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The global economy: Rising recession risks

17 January 2019 Nariman Behravesh, Ph.D. Sara Johnson

The danger of a global economic downturn has risen, but the probability of a recession in 2019 is still low. After a brief spurt in 2017 and 2018, growth in the G7 economies is reverting to trend, and emerging markets are unlikely to come to the rescue. This process is likely to be delayed in the US economy because of fiscal stimulus; however, higher tariffs, financial volatility, and the government shutdown will hurt growth-the only question is how much. The good news is that US consumer spending is on solid footing. However, elevated political risks in Europe are beginning to darken the outlook. Moreover, China's growth is proving to be especially fragile, and data for the last seven months show a marked slowing of activity-the industrial sectors are close to recession. Policy mistakes, especially regarding trade, continue to be the biggest threats to global growth. Fiscal and monetary policies have little room to stimulate in the event of a downturn.

United States: Real GDP growth was reported at an annual rate of 3.4% in the third quarter of 2018, and IHS Markit expects fourth-quarter growth of 2.8%. However, recent turbulence in financial markets has softened the outlook for 2019 and beyond. In response, we have removed one Federal Reserve rate increase from our forecast and lowered our projection for US Treasury yields. Combined with other developments, the net effect was to reduce our forecast of real GDP growth by an average of 0.1 percentage point per year from 2019 through 2022. We made no explicit adjustments to the January forecast to reflect the partial government shutdown. Assuming the shutdown lasts three weeks into January, we estimate first-quarter growth will be cut 0.1 percentage point, and losses will be recovered in the second quarter.

Europe: Growth is headed lower in 2019. Eurozone real GDP increased a disappointing 0.2% quarter on quarter (q/q) and 1.6% year on year (y/y) in the third quarter of 2018. Gauging the underlying growth trend has been complicated by a series of distortions, including the emission-test-related slump in automotive output. An expected rebound there, plus the fiscal stimulus coming in Germany, France, and Italy, will lead to a temporary pickup in real GDP growth to 0.5% q/q in the first quarter of 2019. The IHS Markit forecast calls for just 1.4% growth in 2019 and 1.2% in 2020, with risks still to the downside. Meanwhile, recent data and the UK parliament's rejection of the Withdrawal Agreement support our cautious near-term UK growth projections. We expect UK real GDP growth to slow from 1.3% in 2018 to 1.1% in 2019.

Japan: The sales tax hike will cloud the outlook for 2019.Real GDP declined at a 2.5% annual rate in the third quarter. Available data suggest real GDP recovered in the fourth quarter, thanks largely to a rebound in domestic demand. However, net exports were likely a drag on fourth-quarter growth as imports increased more rapidly than exports. Real GDP growth is expected to hold steady at 0.8% in 2019, slip to 0.5% in 2020, and rise to 0.7% in 2021. The scheduled increase in the sales tax from 8% to 10% in October 2019 will contribute to volatility in quarterly growth patterns, as consumers and businesses shift purchases forward.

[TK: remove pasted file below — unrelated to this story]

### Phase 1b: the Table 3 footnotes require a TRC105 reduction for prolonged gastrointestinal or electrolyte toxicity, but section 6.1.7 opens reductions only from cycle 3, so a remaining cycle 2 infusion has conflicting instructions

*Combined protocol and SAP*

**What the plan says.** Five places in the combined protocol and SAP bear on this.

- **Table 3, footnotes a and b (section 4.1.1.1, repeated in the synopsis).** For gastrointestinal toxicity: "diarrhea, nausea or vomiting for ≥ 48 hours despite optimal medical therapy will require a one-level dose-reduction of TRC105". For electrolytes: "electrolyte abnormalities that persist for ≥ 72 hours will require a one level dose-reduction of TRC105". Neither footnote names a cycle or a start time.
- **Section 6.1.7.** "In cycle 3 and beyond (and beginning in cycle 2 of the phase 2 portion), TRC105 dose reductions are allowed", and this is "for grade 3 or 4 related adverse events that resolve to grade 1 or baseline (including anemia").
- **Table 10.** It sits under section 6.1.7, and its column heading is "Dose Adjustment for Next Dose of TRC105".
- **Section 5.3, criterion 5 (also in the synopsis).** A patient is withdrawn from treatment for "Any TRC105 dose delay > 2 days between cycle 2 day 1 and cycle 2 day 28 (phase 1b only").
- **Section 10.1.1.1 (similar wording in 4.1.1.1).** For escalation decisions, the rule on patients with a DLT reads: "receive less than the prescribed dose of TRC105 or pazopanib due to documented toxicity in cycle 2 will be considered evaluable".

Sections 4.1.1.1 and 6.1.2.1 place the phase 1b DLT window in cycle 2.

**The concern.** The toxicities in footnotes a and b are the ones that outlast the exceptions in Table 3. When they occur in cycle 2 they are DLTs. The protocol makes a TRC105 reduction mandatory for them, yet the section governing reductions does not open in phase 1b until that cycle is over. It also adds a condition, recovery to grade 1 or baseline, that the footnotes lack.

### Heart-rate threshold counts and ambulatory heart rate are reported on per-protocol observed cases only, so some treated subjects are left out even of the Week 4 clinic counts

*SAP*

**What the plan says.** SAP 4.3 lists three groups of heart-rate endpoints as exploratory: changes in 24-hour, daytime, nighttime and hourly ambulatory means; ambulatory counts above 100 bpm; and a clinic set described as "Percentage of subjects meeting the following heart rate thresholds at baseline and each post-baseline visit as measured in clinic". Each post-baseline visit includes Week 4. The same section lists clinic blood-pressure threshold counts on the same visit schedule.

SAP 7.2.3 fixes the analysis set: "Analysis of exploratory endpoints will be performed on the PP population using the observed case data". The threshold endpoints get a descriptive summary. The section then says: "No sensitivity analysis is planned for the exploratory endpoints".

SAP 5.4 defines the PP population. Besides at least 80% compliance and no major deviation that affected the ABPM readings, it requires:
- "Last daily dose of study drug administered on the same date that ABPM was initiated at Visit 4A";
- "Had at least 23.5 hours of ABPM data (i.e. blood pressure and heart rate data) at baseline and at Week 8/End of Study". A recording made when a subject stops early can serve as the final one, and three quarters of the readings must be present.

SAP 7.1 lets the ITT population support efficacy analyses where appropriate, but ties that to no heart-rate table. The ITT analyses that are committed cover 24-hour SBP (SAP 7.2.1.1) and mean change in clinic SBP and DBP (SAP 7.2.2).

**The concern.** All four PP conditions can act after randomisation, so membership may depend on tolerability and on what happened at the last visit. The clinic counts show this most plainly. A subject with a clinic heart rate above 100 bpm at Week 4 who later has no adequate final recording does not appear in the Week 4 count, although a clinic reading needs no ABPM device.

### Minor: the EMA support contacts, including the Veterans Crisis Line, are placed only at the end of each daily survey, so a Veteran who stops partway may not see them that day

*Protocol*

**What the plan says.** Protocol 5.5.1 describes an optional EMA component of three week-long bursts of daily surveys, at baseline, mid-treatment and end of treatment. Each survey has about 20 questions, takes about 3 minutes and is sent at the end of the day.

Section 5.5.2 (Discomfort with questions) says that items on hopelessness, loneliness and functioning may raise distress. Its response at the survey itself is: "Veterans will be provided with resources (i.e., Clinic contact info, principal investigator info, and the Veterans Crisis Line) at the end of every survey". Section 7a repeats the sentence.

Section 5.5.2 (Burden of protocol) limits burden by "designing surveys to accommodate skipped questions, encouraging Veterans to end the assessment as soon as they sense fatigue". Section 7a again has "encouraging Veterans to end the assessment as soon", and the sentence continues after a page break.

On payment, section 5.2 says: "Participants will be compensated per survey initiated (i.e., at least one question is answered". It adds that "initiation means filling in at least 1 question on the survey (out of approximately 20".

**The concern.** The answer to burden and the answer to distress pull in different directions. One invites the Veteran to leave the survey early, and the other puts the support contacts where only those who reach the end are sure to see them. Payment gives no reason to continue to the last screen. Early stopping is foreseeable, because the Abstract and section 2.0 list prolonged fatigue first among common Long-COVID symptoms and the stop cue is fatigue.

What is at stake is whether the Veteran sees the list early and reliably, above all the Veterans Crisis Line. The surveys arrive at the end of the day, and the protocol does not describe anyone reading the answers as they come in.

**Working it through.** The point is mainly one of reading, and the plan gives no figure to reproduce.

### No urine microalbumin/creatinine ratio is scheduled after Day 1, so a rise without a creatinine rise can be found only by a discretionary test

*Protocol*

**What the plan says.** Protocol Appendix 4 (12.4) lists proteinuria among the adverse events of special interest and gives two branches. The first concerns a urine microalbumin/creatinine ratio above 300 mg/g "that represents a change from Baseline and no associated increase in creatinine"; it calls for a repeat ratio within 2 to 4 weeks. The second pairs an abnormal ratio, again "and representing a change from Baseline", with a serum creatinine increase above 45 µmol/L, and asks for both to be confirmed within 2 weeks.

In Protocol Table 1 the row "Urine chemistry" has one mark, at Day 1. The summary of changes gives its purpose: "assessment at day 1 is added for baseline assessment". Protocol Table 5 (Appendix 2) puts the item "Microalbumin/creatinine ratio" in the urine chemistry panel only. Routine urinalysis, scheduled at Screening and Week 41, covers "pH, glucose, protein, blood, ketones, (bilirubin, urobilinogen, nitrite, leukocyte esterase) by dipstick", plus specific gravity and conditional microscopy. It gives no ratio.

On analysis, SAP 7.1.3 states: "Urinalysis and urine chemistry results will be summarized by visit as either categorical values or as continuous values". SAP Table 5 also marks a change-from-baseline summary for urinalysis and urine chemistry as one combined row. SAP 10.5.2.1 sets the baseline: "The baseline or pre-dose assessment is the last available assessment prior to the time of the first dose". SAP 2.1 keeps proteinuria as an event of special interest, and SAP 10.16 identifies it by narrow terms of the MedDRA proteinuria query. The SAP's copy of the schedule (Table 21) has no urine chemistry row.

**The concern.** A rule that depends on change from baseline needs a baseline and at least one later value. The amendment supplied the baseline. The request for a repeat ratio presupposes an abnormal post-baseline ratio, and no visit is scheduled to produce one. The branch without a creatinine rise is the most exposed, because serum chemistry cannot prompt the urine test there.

China: More signs of fragility. Following the trade truce reached by the president of the United States and the president of China, Donald Trump and Xi Jinping, we have assumed that US import tariffs on USD200 billion of Chinese goods will remain at 10% rather than increasing to 25%. Economic growth should stabilize as the government releases additional stimulus, including corporate tax cuts, credit easing, infrastructure investment, and looser real estate rules in lower-tier cities. Meanwhile, exports, industrial production, and retail sales have decelerated, as has factory price inflation. The balance between weak data and expected further stimulus leaves the IHS Markit assessment of China's near-term outlook unchanged.

Other large emerging markets: While currency pressures have eased, the outlook is not that bright. The pressures on emerging-market currencies have eased considerably, compared with the first half of 2018. Further pressure relief can be expected as the Federal Reserve takes an even more cautious approach towards raising interest rates. That said, weakening global growth and more pessimism on commodity prices will do little to boost growth prospects even among the star performers. Growth is expected to be lackluster (or even worse) in other large emerging markets such as Russia, South Africa, Turkey, Brazil, and Mexico. In the latter two countries, uncertainty about the policies of new governments is also giving both domestic and foreign investors pause. All this means emerging markets will not be able to offset the weakness in developed markets.

Bottom line: Growth is slowing everywhere, but it is far too soon to run for the exits. Barring a policy or other type of shock, the world economy is likely to muddle along for at least another year.

Posted 17 January 2019 by Nariman Behravesh, Ph.D., Senior Economic Adviser, IHS Markit and

Sara Johnson, Executive Director – Economic Research, S&P Global Market Intelligence


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